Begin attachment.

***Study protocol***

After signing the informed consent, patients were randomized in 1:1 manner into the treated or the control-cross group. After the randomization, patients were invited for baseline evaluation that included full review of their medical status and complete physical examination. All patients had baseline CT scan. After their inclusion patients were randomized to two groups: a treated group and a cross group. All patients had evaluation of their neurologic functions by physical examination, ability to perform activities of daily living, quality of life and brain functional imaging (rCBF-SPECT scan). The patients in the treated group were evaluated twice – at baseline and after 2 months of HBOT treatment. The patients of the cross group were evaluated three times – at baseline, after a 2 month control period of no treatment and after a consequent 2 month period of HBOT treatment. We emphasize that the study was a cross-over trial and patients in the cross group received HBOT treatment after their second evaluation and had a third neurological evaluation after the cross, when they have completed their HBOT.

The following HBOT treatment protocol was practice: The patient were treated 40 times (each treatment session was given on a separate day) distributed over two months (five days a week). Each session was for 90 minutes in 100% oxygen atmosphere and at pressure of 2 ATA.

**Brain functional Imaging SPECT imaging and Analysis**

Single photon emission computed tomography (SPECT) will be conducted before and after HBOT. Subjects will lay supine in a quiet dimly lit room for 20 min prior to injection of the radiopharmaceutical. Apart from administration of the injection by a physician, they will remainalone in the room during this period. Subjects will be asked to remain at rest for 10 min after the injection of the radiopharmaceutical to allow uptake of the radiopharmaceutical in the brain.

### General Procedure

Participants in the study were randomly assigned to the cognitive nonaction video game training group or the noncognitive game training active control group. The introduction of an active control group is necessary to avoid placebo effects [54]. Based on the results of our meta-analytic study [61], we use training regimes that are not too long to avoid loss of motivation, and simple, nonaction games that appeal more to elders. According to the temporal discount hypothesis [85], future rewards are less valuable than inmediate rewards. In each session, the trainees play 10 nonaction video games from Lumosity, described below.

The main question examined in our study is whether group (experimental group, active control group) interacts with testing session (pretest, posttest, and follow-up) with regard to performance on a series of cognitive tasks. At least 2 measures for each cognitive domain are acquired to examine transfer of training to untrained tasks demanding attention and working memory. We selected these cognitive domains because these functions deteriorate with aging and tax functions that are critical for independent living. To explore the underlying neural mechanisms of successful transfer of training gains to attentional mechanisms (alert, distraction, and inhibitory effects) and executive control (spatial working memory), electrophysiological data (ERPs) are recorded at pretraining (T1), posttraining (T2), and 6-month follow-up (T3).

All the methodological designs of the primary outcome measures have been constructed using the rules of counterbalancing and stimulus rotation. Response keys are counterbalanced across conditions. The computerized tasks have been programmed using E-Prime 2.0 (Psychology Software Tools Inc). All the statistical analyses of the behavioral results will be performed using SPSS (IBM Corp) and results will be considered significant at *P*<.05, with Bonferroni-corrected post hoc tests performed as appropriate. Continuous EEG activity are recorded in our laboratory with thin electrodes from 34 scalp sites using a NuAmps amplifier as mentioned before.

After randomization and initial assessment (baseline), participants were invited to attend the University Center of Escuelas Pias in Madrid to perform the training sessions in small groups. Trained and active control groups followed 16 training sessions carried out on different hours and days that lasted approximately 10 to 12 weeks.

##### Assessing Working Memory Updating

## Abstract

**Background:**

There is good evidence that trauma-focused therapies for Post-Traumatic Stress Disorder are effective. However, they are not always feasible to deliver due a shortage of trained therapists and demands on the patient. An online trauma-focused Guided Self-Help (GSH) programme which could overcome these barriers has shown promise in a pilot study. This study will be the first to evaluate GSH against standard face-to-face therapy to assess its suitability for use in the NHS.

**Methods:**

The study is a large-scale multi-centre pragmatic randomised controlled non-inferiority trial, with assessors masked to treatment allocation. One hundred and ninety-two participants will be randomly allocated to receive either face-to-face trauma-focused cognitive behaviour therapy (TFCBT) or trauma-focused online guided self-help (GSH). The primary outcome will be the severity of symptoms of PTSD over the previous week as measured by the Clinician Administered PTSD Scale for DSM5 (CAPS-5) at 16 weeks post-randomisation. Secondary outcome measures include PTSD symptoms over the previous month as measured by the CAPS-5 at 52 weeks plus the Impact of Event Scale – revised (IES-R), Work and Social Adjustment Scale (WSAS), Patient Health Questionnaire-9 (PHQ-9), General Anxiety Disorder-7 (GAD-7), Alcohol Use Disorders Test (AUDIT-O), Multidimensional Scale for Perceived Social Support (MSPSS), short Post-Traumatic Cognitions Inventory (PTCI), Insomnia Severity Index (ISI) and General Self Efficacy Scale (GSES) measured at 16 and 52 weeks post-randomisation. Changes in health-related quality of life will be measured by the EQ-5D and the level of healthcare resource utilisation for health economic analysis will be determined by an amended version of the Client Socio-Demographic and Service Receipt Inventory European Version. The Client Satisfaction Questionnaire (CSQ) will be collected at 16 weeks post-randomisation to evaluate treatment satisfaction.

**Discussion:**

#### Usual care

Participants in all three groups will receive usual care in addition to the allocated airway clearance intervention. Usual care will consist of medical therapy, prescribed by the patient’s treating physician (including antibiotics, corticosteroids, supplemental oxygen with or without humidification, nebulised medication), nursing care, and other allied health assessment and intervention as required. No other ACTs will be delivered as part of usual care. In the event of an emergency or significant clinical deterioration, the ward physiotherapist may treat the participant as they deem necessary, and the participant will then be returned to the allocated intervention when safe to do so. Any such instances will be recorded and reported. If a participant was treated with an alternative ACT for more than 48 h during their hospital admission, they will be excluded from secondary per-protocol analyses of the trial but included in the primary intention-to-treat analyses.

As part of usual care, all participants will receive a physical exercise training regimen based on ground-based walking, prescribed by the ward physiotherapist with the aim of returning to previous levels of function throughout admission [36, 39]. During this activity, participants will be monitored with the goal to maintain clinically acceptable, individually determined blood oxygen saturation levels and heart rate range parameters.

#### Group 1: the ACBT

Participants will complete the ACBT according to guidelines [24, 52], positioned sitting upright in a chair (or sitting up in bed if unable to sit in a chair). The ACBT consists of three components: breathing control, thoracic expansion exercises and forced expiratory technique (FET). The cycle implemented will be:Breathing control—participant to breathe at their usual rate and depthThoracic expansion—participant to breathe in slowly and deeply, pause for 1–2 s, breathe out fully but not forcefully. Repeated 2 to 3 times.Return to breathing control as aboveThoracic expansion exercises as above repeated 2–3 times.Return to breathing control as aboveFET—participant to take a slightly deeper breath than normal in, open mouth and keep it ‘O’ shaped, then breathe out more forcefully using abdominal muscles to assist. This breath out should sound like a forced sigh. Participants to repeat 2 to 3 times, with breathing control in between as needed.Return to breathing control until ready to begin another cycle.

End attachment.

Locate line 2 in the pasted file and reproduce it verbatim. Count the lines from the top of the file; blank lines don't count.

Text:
After signing the informed consent, patients were randomized in 1:1 manner into the treated or the control-cross group. After the randomization, patients were invited for baseline evaluation that included full review of their medical status and complete physical examination. All patients had baseline CT scan. After their inclusion patients were randomized to two groups: a treated group and a cross group. All patients had evaluation of their neurologic functions by physical examination, ability to perform activities of daily living, quality of life and brain functional imaging (rCBF-SPECT scan). The patients in the treated group were evaluated twice – at baseline and after 2 months of HBOT treatment. The patients of the cross group were evaluated three times – at baseline, after a 2 month control period of no treatment and after a consequent 2 month period of HBOT treatment. We emphasize that the study was a cross-over trial and patients in the cross group received HBOT treatment after their second evaluation and had a third neurological evaluation after the cross, when they have completed their HBOT.